When it comes to the used car market, I don’t pay much attention to the ‘official’ industry line on anything. Instead, I listen to you. And the burning question in the emails I’ve been getting lately is: “Should I buy diesel or petrol?”
This is an ongoing issue and won’t go away until there is an official answer via the fuel tax system. In the meantime, please let me make it clear that if you are buying a used car and don’t do that many miles - say, around 10,000 a year - then you might as well buy petrol.
Before I replied to a reader, I looked out of the window and noted that the four cars on my drive were all petrol, while the quite old one in the garage was also petrol-powered. I really don’t need diesel in my life and, depending on the circumstances, neither do you.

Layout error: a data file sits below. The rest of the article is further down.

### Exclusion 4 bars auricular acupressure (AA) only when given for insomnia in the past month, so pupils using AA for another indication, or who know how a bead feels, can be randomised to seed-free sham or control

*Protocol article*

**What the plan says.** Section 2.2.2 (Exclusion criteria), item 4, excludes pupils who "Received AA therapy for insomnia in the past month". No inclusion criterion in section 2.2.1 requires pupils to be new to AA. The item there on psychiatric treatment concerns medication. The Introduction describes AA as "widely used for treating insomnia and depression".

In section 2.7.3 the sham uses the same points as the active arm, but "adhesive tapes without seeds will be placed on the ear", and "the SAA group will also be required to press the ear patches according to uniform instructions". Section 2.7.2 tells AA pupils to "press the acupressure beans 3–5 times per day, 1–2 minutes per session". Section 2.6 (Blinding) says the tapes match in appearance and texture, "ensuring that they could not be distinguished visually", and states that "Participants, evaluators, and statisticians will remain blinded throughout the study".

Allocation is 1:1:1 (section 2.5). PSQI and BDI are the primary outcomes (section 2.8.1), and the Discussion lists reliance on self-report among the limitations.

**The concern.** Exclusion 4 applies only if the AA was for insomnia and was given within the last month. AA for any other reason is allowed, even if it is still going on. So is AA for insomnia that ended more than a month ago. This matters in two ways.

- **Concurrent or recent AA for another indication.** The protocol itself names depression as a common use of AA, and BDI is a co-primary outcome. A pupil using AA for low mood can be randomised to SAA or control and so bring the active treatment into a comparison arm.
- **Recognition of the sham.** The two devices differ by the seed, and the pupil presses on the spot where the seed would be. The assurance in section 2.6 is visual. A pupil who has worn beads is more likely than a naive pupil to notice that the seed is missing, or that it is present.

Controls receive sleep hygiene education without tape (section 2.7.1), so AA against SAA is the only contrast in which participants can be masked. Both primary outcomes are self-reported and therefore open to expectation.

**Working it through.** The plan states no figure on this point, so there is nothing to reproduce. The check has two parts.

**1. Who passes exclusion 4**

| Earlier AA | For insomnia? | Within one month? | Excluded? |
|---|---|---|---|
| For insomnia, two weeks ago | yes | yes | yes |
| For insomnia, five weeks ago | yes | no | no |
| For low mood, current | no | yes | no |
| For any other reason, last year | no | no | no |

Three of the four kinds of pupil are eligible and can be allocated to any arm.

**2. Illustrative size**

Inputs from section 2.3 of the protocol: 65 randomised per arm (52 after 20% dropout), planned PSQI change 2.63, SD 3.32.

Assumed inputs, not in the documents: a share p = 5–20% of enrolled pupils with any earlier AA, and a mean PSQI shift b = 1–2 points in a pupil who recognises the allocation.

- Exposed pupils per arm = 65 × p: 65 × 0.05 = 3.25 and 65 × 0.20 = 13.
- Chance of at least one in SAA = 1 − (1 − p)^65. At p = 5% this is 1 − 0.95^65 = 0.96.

Now, I know that 85mpg is all very impressive, but you will have to spend a substantial amount of money to enjoy that level of fuel economy. Used cars don’t have to be dirt cheap, but the most singular appeal is that they dial out the most expensive motoring cost of all: depreciation.
The second biggest cost is fuel, unless you have a major engine breakdown, which will take you back to square one. So although you can get lucky with a high-mileage diesel, I get rather frightened by the associated particulate filters, turbos and dual-mass flywheel clutches, never mind all those injectors that have to be replaced.